Frequently Asked Questions about Right Size Solutions

Frequently Asked Questions about Right Size Solutions

 

As experts in Right Size Packaging, we get lots of questions from people who are interested in switching. So, we thought we’d cover the basics here and let you find out for yourself if Right Size Packaging is right for you…

 

How much does Right Size Packaging cost?

 

This is our number one question when we have a prospective customer, but the truth is – it’s not an easy one. There is no set answer as it is very dependable on what industry you work in, type of machine required and the way in which you acquire the machine. At Ribble Packaging, we offer various ways of acquiring the machine including (but not limited to) rentals, amortise and connect deals, in addition to purchasing the machines outright.

 

How many boxes can be produced per minute?

 

Right-sized boxes per minute will depend on the model of the Panotec machine you opt for. Please see below our latest estimations.

 

Nextpro – Approx. 10 boxes per minute

Evo – Approx. 4 boxes per minute

Midi – Approx. 4 boxes per minute

 

How many people are required in the warehouse to manage the system?

 

All of our Panotec machines can be run by just one operator. For a trainee operator, the process of loading a pallet, feeding the fanfold into the machine and producing a box, can be achieved in just a few minutes!

 

Depending on your business and if you choose to add on any additional automated extras such as the Scan table, E-Gluer, and Varypack, then more operators could make the process quicker and more efficient.

 

How much warehouse space will a Right Size Packaging system need?

 

Business Directors and Production Managers often worry that having a flexible packaging management system will require tonnes of space. But the truth is, you’ll actually save space by not having to store multiple shapes and sizes of packaging materials. Listed below are the approximate space requirements depending on which Panotec model you choose.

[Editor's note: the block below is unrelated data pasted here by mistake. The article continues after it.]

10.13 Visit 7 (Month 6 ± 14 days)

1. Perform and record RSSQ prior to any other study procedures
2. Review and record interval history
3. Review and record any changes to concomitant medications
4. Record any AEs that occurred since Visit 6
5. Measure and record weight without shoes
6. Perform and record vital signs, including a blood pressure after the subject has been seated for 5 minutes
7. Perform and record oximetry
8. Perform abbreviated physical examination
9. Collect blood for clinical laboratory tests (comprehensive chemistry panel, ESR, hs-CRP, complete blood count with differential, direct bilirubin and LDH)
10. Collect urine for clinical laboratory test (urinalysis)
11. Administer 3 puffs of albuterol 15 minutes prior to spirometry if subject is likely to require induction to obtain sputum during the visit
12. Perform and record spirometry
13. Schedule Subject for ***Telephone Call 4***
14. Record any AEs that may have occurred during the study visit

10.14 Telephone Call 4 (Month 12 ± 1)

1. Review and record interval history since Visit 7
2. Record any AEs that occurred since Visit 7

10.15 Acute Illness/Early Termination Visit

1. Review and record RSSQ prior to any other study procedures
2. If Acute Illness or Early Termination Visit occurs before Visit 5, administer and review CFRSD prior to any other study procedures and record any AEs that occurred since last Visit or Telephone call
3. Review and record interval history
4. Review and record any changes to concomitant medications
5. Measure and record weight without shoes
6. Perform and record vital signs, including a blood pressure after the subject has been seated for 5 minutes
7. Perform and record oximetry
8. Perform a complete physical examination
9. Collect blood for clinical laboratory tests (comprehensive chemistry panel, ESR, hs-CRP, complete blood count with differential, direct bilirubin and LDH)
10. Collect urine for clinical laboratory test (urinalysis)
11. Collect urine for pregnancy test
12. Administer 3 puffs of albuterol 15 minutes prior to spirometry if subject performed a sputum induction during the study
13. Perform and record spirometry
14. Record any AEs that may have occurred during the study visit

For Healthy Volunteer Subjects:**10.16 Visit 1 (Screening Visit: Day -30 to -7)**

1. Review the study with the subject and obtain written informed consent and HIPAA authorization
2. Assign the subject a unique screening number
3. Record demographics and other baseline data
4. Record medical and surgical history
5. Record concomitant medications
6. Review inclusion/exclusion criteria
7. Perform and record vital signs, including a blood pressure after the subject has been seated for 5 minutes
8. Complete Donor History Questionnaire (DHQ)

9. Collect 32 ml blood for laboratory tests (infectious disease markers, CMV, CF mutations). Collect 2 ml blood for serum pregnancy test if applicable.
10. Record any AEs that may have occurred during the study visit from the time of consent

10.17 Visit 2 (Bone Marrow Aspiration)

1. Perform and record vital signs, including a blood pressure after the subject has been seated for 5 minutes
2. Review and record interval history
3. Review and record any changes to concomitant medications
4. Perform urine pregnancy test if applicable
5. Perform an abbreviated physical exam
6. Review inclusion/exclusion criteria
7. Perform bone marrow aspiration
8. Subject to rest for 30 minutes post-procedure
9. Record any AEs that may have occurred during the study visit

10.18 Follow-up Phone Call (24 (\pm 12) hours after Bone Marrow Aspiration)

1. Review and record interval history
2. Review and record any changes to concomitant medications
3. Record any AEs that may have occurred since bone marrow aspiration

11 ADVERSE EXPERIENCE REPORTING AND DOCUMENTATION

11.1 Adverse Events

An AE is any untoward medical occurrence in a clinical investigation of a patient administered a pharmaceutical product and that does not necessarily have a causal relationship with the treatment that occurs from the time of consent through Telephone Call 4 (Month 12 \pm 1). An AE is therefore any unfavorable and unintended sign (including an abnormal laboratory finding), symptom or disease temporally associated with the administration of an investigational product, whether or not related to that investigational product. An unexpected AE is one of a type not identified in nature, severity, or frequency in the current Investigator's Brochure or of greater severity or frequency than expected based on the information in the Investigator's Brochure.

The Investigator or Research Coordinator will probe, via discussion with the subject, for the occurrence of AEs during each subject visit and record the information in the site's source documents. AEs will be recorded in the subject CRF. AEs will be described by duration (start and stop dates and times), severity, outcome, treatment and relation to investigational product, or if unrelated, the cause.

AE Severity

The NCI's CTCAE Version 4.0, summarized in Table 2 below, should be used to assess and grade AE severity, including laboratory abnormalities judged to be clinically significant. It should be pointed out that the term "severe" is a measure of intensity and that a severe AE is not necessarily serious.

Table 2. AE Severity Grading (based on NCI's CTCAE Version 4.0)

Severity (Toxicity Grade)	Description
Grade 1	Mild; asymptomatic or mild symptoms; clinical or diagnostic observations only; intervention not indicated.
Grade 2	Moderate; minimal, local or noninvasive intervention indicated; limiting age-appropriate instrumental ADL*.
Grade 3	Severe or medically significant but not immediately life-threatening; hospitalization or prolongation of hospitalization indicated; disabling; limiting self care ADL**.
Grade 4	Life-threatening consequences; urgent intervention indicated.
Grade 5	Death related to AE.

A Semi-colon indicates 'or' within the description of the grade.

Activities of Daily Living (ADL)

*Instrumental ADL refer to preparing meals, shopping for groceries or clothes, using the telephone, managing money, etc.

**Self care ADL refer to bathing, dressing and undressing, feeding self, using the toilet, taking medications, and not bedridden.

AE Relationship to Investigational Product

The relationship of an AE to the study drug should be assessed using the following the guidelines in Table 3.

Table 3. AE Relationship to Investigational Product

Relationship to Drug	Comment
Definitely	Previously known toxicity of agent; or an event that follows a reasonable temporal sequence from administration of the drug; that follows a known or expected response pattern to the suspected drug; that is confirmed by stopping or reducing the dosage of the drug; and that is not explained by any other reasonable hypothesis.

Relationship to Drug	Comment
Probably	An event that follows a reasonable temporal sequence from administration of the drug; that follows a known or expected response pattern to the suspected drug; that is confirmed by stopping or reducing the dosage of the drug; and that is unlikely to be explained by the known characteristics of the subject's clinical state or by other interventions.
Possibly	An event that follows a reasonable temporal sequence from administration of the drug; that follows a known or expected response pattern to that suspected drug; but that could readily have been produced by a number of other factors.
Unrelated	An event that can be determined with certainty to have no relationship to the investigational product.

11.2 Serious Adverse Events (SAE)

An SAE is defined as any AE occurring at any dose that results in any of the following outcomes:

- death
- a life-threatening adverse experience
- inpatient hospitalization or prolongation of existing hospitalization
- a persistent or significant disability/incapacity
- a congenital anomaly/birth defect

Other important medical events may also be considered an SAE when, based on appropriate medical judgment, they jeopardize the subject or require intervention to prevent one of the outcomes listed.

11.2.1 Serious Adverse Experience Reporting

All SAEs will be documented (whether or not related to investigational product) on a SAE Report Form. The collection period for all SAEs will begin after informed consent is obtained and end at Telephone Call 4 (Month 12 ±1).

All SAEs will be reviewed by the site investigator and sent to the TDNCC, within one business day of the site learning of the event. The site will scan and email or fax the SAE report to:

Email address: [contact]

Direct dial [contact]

Nextpro operating width – 2.5m

Evo operating width – 2.5m

Midi operating width – 1.4m

 

Each machine will have different a different number of cassettes. These are essentially bays for the pallets to go in. Depending on your business requirements, this will be optimised for maximum production.

Right Size Packaging is perfect for businesses that sell products of all different shapes and sizes. By having customisable boxes on demand, companies can reduce the costs of storing packaging and benefit from having no additional filling material to purchase.

 

If you think Right Size Packaging could be for you or you have a question that we haven’t covered here, please get in touch.

Right Size: Helping businesses reduce waste and carbon emissions

Right Size: Helping businesses reduce waste and carbon emissions

Online retail sales have been soaring at an all-time high during the COVID-19 pandemic with the IMRG Capgemini Online Retail Index recording a growth of 36% in 2020. As a result, demand for recyclable and sustainable packaging solutions, such as corrugated board, has increased dramatically.

Stephen Rector, Managing Director of Ribble Packaging, explains, “In itself, corrugated board for boxes is a very sustainable and recyclable product. The recycling rates for paper and board in the UK are extremely high in comparison to other packaging products and they are increasing.”

However, the correct and responsible use of packaging solutions is necessary in order to be fully sustainable. Stephen explains “Boxes are often too large for their products and so they are filled with non-sustainable ‘void-fill’ materials like plastic, bubble wrap or polystyrene.  It is clearly a hugely wasteful and inefficient method of getting the product out.”

Reducing wastage with Right Size.

Ribble Packaging, a packaging solutions provider based in Oldham, manufacture corrugated board from recycled paper. Rector says, “In total, 100% of our corrugated board is 100% recyclable, while the paper we buy to manufacture our board is 100% recycled. So, our raw material is 100% recycled and our product is 100% recyclable.”

This product is flexible, cost-effective and can be converted into Fanfold packaging which is a long piece of corrugated board scored at regular intervals and folded neatly and compactly. Fanfold can then be used to pack single or multiple products by feeding it into fully automated packaging machines to create an exact size box and therefore, eliminate waste.

Ribble Packaging are the European market leader for the manufacture and supply of corrugated Fanfold, in addition to pioneering Right Size packaging solutions in the UK. “Right size packaging streamlines the entire process and mitigates or ideally eliminates void-fill and wastage by making the packaging perfectly sized to fit the product” Rector explains.